The banning of financial products and intrusion into structuring has the potential to cause harm to the market, to innovation and to access to funding for Australian banks and businesses. This will mean that suitability reforms will not achieve their intended aim and may also prevent genuinely experienced or well-advised investors from accessing sophisticated products.
These initiatives may tend to lead the market towards simplistic offerings that will reduce opportunities for legitimate wealth creation and diversification for retail investors, but leave them exposed to the risks of products that appear simple but that can involve significant market risk (e.g. ordinary equity).
Recommendation 23 – Facilitate innovative disclosure
We strongly agree with the Final Report’s recommendation to remove regulatory impediments to innovate product disclosure and communication with consumers and to improve the way risk and fees are communicated to consumers.
Recommendation 31 – Compliance costs and policy processes
We strongly support the recommendation in relation to compliance costs and policy processes. The pace of regulatory reform and the administrative impact on the industry imposes cost burdens and drains resources that could otherwise be applied to product enhancement. Increasing the time available for industry to implement complex regulatory change would aid this, as would conducting post-implementation reviews of major regulatory changes.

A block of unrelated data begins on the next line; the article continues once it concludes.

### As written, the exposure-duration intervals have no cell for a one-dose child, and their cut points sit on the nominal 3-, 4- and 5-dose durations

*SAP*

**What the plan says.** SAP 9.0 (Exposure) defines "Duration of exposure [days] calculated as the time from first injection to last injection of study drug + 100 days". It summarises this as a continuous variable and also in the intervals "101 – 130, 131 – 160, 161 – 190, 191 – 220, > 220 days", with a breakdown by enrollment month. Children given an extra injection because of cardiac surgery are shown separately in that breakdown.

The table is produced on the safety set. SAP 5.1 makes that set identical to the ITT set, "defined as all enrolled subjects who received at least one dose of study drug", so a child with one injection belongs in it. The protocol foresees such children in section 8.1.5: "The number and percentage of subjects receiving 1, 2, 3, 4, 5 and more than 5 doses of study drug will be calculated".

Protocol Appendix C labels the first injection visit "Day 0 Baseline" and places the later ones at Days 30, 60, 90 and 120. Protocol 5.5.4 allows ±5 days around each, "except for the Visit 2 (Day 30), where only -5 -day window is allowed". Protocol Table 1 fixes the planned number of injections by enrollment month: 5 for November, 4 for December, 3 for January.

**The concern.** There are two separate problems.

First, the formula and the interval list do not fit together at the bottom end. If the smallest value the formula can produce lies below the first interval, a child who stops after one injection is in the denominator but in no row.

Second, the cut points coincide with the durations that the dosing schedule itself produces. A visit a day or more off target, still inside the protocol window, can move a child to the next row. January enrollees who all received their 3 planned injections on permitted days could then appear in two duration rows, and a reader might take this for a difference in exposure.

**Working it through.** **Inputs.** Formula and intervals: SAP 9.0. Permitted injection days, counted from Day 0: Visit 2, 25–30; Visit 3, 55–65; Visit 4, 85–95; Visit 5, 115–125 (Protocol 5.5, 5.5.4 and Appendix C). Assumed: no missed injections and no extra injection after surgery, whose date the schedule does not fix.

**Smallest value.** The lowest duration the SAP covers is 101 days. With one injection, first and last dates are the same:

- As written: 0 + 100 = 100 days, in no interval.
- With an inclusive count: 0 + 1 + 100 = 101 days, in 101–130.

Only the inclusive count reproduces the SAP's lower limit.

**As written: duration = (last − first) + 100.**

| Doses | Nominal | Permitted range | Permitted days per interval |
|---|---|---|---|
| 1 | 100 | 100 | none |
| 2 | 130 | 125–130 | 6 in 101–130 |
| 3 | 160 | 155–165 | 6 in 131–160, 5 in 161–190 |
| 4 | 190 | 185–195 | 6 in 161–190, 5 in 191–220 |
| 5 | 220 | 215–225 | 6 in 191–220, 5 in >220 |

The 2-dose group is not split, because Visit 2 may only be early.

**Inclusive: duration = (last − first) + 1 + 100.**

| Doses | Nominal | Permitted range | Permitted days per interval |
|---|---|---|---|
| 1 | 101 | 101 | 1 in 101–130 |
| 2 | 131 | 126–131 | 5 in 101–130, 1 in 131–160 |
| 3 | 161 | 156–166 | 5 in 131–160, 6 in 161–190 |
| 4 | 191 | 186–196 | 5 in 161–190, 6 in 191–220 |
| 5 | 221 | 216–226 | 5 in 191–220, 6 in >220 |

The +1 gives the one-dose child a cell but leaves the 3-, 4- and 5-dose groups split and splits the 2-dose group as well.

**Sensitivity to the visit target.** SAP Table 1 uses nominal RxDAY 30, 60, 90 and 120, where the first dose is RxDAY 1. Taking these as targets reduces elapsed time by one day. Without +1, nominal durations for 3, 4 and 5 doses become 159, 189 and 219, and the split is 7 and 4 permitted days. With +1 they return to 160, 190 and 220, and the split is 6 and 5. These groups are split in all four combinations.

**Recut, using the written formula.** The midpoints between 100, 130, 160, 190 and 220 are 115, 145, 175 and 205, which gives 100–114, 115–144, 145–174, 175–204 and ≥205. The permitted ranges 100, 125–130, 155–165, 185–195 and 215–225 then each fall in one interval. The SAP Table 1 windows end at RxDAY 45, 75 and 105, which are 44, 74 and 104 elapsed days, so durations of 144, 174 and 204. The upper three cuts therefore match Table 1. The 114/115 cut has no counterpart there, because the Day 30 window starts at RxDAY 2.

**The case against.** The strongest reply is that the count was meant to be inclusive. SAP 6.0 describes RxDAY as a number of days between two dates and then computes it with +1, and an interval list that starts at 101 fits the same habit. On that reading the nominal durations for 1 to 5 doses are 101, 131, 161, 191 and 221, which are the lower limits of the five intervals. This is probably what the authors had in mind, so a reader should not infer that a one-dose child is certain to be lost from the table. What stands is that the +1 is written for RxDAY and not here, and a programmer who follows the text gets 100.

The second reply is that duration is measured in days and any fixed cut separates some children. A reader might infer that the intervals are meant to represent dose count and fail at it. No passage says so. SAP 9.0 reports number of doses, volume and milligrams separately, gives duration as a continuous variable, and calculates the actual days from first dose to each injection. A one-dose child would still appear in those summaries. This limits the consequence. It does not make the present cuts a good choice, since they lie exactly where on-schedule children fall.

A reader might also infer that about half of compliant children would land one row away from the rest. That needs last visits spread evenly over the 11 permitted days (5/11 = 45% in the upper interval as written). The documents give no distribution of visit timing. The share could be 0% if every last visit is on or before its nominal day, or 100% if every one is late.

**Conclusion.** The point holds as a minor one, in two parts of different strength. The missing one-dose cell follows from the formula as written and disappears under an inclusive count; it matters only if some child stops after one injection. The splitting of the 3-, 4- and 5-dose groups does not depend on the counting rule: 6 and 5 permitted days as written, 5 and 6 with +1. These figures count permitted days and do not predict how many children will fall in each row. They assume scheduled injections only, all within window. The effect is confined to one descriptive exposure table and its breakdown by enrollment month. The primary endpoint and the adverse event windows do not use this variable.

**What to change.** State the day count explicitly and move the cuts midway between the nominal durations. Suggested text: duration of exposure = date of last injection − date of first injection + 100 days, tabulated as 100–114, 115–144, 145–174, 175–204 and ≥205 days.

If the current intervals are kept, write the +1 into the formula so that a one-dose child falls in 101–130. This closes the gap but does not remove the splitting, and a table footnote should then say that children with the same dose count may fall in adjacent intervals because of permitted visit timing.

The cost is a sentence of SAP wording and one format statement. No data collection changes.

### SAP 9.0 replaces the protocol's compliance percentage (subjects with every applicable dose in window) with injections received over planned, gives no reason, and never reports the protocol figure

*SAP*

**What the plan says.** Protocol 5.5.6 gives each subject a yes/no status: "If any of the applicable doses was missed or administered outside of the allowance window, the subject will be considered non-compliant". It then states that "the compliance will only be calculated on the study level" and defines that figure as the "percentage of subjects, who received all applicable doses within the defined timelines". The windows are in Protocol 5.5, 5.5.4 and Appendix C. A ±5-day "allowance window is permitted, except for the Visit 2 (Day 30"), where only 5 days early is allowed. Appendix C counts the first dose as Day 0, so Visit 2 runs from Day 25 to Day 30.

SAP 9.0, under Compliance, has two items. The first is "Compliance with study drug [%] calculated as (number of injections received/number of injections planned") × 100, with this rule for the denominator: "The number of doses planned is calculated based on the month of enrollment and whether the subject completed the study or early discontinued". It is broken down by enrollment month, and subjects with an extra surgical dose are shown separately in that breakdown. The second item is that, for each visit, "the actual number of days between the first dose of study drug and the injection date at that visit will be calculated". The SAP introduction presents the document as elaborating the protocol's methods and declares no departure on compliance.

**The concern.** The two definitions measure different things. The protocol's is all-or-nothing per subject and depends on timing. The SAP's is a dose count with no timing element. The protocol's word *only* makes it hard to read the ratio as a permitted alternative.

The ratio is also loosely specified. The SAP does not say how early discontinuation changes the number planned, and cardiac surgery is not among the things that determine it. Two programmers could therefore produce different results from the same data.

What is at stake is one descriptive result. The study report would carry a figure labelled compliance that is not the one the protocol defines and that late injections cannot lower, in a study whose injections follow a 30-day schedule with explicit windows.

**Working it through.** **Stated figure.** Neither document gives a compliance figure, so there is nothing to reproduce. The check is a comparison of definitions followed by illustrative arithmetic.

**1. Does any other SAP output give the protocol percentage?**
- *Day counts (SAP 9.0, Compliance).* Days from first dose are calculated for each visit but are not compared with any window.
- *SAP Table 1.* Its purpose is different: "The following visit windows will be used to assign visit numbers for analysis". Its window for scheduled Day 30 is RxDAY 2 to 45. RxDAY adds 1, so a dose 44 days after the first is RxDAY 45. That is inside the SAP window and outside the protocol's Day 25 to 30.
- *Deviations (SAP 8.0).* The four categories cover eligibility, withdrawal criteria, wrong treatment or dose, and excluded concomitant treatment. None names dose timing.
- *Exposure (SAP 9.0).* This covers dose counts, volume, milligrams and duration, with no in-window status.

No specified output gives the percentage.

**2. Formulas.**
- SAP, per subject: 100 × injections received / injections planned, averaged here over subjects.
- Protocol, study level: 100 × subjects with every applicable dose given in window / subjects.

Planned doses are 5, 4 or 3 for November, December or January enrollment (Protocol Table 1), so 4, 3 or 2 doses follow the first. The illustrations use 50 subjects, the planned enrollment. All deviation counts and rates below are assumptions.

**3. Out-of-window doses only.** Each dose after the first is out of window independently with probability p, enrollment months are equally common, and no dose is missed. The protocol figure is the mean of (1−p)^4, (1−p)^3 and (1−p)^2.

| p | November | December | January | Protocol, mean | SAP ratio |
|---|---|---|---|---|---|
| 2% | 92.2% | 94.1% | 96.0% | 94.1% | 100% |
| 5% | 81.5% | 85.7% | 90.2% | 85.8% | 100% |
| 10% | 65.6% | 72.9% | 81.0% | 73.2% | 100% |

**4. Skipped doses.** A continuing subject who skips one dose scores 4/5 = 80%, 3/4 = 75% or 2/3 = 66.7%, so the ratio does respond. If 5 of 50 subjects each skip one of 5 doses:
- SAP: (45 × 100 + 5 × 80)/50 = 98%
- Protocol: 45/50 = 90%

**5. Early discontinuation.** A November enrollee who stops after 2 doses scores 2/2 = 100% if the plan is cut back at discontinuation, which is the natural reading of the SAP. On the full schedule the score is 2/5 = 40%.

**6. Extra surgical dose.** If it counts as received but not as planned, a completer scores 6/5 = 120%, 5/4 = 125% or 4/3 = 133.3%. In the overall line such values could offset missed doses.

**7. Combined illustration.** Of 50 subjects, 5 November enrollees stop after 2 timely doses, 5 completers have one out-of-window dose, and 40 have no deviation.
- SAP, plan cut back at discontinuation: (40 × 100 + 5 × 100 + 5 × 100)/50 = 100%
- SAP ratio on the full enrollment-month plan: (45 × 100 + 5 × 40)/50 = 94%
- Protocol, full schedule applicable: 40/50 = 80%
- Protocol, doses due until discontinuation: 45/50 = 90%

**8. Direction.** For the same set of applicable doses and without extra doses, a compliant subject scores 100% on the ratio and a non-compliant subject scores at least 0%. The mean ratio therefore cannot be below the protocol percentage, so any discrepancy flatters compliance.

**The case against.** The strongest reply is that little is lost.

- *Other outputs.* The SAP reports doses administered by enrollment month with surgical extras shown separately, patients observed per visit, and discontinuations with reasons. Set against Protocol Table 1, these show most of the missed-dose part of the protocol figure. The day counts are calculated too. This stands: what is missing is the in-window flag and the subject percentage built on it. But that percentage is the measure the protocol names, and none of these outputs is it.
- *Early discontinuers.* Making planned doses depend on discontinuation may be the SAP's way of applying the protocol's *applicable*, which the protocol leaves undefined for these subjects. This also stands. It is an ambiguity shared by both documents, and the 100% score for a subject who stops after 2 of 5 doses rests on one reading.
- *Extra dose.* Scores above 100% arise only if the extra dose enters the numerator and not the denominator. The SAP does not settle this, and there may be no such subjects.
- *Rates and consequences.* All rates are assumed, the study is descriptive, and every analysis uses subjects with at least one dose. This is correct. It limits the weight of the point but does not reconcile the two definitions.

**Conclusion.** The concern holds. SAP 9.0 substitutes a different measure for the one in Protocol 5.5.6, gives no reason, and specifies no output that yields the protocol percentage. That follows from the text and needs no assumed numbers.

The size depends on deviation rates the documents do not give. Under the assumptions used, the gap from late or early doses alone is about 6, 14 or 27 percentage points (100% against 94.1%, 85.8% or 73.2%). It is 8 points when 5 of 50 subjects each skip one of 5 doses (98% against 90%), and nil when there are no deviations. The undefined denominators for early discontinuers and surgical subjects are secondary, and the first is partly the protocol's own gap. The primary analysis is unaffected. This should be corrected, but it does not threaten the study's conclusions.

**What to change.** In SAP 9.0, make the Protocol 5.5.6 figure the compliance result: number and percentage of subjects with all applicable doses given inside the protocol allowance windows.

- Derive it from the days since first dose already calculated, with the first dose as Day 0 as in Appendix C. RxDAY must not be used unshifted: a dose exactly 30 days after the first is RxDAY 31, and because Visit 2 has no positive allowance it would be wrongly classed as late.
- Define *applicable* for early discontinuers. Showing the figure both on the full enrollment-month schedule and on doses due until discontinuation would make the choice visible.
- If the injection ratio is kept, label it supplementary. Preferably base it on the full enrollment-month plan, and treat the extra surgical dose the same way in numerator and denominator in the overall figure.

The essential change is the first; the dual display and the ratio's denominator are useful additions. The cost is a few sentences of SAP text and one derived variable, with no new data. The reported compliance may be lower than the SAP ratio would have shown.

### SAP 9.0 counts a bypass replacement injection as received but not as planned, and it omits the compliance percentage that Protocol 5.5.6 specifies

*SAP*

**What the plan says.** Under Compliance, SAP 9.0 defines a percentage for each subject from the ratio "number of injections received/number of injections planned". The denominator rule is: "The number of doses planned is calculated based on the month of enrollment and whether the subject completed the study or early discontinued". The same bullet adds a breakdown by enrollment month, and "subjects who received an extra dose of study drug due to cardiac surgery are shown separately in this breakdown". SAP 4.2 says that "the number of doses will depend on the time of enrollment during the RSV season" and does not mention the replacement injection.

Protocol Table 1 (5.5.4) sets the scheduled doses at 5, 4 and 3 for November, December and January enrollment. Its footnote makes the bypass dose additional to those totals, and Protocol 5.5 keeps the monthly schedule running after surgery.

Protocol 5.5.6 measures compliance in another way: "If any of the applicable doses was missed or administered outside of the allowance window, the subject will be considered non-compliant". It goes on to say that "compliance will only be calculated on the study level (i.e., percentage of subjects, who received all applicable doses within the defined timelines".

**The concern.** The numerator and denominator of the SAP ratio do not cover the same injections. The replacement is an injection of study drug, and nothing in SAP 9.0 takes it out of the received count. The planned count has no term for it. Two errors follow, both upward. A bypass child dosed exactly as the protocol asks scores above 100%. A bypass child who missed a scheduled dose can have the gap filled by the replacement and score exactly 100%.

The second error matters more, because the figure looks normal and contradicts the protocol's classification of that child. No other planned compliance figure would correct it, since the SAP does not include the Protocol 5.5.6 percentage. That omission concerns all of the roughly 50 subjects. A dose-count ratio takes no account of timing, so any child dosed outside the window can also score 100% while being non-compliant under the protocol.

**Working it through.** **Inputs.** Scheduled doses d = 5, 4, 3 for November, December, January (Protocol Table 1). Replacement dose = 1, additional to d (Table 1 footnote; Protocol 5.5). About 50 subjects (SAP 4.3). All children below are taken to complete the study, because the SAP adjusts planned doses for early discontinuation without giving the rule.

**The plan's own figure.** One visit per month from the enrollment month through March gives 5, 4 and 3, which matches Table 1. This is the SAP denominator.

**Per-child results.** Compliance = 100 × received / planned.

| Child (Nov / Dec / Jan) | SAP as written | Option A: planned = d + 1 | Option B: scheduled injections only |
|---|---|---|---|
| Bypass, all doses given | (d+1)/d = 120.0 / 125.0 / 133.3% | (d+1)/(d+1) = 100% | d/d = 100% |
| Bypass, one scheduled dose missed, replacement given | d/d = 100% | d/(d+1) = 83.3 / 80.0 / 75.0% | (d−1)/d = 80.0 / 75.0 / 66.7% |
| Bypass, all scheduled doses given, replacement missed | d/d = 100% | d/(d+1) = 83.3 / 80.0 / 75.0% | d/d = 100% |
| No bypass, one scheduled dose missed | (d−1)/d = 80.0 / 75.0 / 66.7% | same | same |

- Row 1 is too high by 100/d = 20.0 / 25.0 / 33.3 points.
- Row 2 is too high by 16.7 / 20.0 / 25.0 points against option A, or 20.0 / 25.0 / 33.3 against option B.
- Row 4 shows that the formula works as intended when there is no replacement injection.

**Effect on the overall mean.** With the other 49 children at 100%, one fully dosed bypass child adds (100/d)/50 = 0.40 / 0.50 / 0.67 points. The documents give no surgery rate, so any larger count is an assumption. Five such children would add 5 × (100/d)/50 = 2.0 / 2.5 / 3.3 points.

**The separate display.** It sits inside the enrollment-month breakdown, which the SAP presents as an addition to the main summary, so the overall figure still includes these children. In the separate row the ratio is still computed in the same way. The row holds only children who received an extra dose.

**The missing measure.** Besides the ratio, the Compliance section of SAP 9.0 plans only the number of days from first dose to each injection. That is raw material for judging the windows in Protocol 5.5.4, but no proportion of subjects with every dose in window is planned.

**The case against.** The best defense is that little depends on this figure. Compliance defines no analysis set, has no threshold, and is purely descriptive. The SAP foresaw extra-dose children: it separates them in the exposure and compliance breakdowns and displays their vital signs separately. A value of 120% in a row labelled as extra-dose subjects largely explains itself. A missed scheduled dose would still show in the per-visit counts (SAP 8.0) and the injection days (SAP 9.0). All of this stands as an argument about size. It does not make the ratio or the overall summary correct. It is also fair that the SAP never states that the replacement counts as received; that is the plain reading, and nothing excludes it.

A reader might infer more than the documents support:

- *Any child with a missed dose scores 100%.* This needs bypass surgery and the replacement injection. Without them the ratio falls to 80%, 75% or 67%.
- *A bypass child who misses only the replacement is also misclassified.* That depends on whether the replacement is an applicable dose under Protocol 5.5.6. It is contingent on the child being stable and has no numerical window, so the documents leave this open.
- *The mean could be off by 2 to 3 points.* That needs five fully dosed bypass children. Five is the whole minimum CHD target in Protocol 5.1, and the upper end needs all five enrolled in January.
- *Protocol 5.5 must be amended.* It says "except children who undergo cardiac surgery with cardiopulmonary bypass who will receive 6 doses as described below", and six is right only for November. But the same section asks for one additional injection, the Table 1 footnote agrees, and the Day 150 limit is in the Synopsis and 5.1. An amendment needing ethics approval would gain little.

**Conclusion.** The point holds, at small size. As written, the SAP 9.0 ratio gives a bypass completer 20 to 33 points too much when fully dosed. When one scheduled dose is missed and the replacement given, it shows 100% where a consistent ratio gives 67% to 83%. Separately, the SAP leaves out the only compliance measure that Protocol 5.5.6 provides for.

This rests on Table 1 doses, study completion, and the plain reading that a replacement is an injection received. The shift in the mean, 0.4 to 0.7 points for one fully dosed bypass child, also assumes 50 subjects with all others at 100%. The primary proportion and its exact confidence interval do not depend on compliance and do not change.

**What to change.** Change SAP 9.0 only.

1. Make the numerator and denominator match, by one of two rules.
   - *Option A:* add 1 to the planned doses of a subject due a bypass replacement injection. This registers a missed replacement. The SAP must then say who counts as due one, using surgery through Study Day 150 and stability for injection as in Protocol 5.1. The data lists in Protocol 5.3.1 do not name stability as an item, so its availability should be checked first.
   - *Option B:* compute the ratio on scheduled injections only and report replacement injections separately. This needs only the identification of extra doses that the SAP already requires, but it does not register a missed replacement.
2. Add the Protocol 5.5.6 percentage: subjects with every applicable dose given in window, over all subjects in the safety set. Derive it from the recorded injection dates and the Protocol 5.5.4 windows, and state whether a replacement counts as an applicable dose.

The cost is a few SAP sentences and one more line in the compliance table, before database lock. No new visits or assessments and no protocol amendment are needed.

Recommendation 37 – Superannuation member engagement
We support the recommendation to publish retirement income projections on members’ statements from defined contribution superannuation schemes using ASIC regulatory guidance, however, we consider the current ASIC Regulatory Guidance to be too narrow and inflexible.
Calculators and benefit projections are important tools to assist in engaging members in their superannuation arrangements. The prevalence of defined contribution arrangements in Australia, and the regulatory reporting surrounding them, means that member attention is on return on investment rather than adequacy of retirement savings. Benefit projections and calculators can assist in shifting the focus towards retirement income.
Recommendation 39 – Technology neutrality
We strongly believe that barriers to the use of technology to access financial services should be removed to allow improved engagement with investors.
We recommend that selected priority areas of regulation be technology neutral and that the consideration of the principle of technology neutrality be embedded into the process of the development of future regulation.
Recommendation 43 – Legacy products
We strongly support the introduction of a mechanism to allow for rationalisation of legacy products in the life insurance and managed investment sectors on a basis that is streamlined and cost efficient while protecting the interests of consumers.
The summary above provides a brief insight into some of our key recommendations following the Final Report.